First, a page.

ResultsEdit

Blanket primary election results[11]
Party Candidate Votes %
Democratic Patty Murray (Incumbent) 745,421 53.82%
Republican Chris Vance 381,004 27.51%
Republican Eric John Makus 57,825 4.18%
Democratic Phil Cornell 46,460 3.35%
Republican Scott Nazarino 41,542 3.00%
Libertarian Mike Luke 20,988 1.52%
Democratic Mohammad Said 13,362 0.96%
Independent Donna Rae Lands 11,472 0.83%
Independent Ted Cummings 11,028 0.80%
Independent Sam Wright 10,751 0.78%
Republican Uncle Mover 8,569 0.62%
Independent Jeremy Teuton 7,991 0.58%
Democratic Thor Amundson 7,906 0.57%
Independent Chuck Jackson 6,318 0.46%
Independent Pano Churchill 5,150 0.37%
Independent Zach Haller 5,092 0.37%
Independent Alex Tsimerman 4,117 0.30%
Total votes 1,384,996 100.00%

General electionEdit

DebatesEdit

Dates Location Murray Vance Link
October 16, 2016 Seattle, Washington Participant Participant Full debate - C-SPAN
October 23, 2016 Redmond, Washington Participant Participant Full debate - C-SPAN

PredictionsEdit

Source Ranking As of
The Cook Political Report[12] Safe D September 9, 2016
Sabato's Crystal Ball[13] Safe D September 19, 2016
Rothenberg Political Report[14] Safe D September 2, 2016
Daily Kos[15] Safe D September 16, 2016
Real Clear Politics[16] Safe D September 15, 2016

PollingEdit

Poll source Date(s)
administered
Sample
size
Margin of
error
Patty
Murray (D)
Chris
Vance (R)
Other Undecided
SurveyMonkey November 1–7, 2016 1,451 ± 4.6% 59% 37% 4%
Insights West November 4–6, 2016 402 ± 4.9% 53% 37% 11%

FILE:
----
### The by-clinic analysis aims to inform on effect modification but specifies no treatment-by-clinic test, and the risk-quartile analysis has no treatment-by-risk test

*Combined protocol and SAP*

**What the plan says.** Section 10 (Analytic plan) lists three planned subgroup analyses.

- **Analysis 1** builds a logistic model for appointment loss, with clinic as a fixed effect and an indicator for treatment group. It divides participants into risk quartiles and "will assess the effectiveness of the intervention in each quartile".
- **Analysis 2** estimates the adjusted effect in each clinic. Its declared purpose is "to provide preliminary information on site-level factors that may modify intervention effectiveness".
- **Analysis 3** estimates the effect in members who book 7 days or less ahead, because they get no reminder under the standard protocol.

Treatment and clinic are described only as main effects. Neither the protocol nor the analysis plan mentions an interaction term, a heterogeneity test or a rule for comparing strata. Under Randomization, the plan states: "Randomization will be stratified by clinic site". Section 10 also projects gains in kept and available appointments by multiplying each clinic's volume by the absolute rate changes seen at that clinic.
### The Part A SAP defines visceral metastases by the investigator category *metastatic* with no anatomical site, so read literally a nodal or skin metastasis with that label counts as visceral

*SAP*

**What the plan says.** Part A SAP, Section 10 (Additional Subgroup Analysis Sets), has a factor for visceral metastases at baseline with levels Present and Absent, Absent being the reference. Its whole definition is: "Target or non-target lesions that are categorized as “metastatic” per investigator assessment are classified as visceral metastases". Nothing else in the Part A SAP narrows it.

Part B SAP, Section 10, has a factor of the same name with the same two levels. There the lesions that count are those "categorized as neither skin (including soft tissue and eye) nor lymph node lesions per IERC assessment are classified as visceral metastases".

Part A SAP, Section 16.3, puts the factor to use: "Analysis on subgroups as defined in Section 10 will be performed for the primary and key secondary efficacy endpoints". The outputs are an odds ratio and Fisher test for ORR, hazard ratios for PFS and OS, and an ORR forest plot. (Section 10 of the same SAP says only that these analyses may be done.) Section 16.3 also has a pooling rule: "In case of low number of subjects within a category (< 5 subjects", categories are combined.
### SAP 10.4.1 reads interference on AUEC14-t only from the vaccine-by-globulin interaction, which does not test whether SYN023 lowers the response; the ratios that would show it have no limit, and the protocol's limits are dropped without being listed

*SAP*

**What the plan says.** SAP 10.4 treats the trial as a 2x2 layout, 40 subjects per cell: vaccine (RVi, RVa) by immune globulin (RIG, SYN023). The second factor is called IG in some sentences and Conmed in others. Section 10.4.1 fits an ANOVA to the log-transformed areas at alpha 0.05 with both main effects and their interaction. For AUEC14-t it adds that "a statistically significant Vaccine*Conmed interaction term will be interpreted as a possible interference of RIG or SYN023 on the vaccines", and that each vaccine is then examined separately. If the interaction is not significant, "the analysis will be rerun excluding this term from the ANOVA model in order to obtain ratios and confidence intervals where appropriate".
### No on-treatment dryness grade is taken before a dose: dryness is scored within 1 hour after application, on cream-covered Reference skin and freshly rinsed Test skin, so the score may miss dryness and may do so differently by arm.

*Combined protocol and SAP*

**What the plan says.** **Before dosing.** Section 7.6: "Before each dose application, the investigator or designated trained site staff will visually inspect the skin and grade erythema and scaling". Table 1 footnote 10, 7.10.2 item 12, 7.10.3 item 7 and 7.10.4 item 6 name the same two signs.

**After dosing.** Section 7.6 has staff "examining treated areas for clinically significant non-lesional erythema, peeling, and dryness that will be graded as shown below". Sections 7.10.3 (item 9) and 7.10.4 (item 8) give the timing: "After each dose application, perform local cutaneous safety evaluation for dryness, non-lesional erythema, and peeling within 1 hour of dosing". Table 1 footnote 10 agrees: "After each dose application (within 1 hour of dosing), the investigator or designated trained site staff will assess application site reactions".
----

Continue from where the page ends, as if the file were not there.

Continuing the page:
SurveyMonkey October 31–November 6, 2016 1,292 ± 4.6% 59% 37% 4%
SurveyMonkey October 28–November 3, 2016 944 ± 4.6% 61% 36% 3%
SurveyUSA October 31–November 2, 2016 667 ± 3.9% 53% 41% 6%
SurveyMonkey October 27–November 2, 2016 807 ± 4.6% 61% 36% 3%
SurveyMonkey October 26–November 1, 2016 698 ± 4.6% 61% 36% 3%
SurveyMonkey October 25–31, 2016 745 ± 4.6% 61% 36% 3%
Elway Poll October 20–22, 2016 502 ± 4.5% 58% 34% 8%
KCTS 9/YouGov October 6–13, 2016 750 ± 4.4% 55% 39% 16%
Strategies 360/KOMO News September 29–October 3, 2016 500 ± 4.4% 57% 36% 6%
Emerson College September 25–26, 2016 700 ± 3.6% 48% 41% 3% 8%
Insights West September 12–14, 2016 505 ± 4.4% 46% 25% 2% 27%
Elway Poll August 9–13, 2016 500 ± 4.5% 52% 34% 14%
Elway Poll April 14–17, 2016 503 ± 3.5% 50% 32% 18%
Elway Poll October 13–15, 2015 500 ± 4.5% 44% 23% 33%

ResultsEdit

At 1,913,979 votes, Murray made history by receiving the most votes in a US Senate election in Washington State.